A good place to start is designating a member of your team as your security contact. The use of radios makes communication during a security event easier to plan and implement.  Have a dedicated security/emergency channel that specific parties turn to when an issue arises. Your dedicated contact will be giving and receiving information from security to relay  back to the client and team.

After establishing your security chain of command, take note of who will be on the radio channel with you. If not all parties need to be alerted to an incident, you can use a specific word to alert your team to switch to another channel. In the interest of everyone, the less panic created, the easier an issue is to handle.

Your designated security contact will need a counterpart on your client’s team. This person will be the one to communicate important information to your guests in the event of an emergency. Consider how this information is best distributed. From the stage? Via a push notification on an app? How will you inform a speaker if they are in the middle of a presentation?

Knowing who to communicate with and how is critical for keeping things under control. As we stated above, even minor misunderstandings can lead to a security intervention. When issues that arise are handled quickly and quietly, it is because a solid plan with a simple chain of command is in place.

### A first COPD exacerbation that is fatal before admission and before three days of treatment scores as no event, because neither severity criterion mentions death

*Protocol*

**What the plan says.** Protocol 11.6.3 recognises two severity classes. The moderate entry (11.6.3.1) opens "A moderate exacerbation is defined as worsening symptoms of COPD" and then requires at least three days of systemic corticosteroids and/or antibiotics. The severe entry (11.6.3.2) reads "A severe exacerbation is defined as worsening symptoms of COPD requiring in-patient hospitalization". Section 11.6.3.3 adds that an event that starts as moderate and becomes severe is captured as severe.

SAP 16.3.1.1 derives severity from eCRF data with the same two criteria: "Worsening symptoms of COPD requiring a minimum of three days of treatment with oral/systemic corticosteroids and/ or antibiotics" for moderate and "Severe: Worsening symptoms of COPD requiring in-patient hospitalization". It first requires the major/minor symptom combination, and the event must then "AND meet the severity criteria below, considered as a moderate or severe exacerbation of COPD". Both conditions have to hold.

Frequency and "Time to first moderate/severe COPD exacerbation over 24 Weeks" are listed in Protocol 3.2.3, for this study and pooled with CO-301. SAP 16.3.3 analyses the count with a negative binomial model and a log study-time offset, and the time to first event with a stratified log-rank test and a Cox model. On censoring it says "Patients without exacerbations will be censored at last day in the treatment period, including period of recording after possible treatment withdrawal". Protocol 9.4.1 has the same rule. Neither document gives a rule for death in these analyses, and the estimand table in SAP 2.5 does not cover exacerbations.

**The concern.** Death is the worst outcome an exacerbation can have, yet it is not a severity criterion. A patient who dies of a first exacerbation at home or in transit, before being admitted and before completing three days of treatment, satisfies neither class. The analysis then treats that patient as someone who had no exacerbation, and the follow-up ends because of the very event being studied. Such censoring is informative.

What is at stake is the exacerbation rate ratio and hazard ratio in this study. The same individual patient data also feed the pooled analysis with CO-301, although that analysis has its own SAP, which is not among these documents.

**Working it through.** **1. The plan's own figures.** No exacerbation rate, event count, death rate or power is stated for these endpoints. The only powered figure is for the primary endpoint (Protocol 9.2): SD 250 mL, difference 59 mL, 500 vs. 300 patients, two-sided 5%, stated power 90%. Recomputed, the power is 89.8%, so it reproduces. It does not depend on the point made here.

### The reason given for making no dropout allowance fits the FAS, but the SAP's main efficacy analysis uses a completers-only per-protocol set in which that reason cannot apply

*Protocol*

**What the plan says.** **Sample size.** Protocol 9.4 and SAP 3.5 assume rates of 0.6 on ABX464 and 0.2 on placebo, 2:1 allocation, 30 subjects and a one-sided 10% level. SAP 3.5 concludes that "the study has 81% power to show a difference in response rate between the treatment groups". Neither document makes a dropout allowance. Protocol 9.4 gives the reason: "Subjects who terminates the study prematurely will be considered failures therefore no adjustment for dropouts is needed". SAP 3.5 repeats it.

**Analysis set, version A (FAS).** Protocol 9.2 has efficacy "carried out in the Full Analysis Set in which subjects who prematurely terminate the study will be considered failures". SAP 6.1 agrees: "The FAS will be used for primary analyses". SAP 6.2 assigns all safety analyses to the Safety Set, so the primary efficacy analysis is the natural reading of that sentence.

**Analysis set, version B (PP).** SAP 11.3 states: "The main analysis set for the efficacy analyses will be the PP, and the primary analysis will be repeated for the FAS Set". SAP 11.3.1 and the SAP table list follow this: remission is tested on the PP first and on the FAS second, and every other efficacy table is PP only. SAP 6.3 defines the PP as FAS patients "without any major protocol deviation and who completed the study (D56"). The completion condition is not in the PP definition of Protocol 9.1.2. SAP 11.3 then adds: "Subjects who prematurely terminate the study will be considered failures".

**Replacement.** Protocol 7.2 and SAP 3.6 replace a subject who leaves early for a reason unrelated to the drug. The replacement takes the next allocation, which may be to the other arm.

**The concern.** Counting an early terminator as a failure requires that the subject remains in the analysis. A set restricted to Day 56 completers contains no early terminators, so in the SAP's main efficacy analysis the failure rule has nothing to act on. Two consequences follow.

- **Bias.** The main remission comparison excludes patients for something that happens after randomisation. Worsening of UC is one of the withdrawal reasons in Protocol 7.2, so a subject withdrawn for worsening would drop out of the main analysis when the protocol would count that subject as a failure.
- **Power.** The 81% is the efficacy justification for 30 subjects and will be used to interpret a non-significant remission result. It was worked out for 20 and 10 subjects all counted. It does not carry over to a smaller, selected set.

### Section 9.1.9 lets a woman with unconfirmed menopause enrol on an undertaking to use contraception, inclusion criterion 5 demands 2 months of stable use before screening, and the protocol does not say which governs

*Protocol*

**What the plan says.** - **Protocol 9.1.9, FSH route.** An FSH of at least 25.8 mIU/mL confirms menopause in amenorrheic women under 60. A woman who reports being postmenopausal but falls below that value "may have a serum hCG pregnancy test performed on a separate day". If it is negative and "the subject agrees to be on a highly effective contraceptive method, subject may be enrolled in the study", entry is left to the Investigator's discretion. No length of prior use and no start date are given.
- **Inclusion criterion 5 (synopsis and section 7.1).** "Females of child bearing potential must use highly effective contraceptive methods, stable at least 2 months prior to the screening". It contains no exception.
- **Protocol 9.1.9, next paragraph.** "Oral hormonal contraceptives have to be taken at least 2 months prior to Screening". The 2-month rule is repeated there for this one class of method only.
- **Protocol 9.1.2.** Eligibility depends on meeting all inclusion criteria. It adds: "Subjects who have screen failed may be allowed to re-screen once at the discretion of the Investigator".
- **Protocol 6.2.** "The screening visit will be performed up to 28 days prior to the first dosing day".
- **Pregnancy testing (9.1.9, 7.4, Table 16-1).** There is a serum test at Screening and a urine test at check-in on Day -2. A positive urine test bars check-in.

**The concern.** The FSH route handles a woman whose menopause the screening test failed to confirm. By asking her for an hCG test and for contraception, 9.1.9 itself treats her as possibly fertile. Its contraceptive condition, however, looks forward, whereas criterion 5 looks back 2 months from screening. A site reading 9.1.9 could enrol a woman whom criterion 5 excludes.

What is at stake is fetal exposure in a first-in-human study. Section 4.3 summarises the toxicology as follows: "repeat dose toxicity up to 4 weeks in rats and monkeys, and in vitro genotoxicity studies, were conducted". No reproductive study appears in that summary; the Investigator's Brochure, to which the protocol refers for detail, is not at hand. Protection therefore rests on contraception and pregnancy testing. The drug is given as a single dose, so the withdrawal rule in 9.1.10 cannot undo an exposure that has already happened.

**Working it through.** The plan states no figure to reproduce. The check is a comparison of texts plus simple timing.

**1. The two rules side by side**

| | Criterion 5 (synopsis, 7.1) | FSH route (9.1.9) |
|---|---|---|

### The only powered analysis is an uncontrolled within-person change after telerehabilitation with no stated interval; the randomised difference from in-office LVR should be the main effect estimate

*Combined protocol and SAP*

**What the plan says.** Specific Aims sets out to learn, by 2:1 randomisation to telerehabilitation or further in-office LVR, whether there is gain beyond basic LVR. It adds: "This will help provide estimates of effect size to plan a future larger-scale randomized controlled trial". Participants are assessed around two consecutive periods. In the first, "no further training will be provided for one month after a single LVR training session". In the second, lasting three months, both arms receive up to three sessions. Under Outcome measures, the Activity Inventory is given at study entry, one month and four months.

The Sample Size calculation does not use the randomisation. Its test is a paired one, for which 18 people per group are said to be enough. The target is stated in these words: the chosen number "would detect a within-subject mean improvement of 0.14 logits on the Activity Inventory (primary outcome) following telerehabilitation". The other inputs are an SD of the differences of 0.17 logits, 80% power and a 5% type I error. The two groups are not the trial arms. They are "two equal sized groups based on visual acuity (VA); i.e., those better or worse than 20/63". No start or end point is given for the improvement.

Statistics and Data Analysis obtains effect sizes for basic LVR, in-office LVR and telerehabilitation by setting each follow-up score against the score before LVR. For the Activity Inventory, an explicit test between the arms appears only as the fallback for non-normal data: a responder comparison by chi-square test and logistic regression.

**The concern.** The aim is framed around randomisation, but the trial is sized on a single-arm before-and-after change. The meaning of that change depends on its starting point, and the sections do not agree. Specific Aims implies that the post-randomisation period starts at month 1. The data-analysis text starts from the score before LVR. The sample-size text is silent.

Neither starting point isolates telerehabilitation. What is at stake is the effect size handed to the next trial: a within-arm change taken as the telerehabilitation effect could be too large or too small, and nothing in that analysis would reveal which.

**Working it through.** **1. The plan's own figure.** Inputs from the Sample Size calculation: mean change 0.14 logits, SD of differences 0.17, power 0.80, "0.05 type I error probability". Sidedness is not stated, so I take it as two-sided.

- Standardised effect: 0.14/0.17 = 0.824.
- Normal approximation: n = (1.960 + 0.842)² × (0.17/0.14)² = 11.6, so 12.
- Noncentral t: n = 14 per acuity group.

Knowledge is Power: Arming Your Team and Your Attendees with Information

No one likes expecting one thing and getting another. If your attendees will need to have their credentials with them at all times, make sure they are aware of this. At check in, you can have staff review the most important details for them, or you can print out a card with necessary information.

If you have guests staying in a hotel, offer to provide them with the hotel security plan upon request. Most hotels in major cities already have this document and it can help inform guests as to the best practices if an incident occurs while they are on the premises. If your event is at a venue where exits and pathways might not be clear, make sure you communicate this information with them in a way that best suits your event. If you have a custom app, it’s always good to have your security plan posted there for easy reference.

Familiarize yourself, your clients and your team with the security procedures of your venue. If you are having a special guest or speaker, do they have a security team that will need to sweep the rooms and areas prior to their arrival? Will they need meals or a place to sit? Do they need to be in touch with the head of any additional security you have in place? The only way you can prepare for incidents and accommodate the people involved is by knowing what is needed and what is expected. Get as much information as you can so you are prepared for anything that comes your way.

In this day and age, event security is no longer a side item where you check off the minimal requirements. Each event and client will have their own particular set of concerns. Consider what could happen, consider your response, decide who needs to be contacted, and know and share the important information. If you invest the time and attention needed to create a custom security plan for your event, the only thing guests should be talking about are the seen items that are the most fun to plan..

Wherever there are truly successful conventions, meetings, or events, there are planners behind the scenes considering what steps will be taken in any number of security scenarios. The difference is in the details. And that’s why we’re here.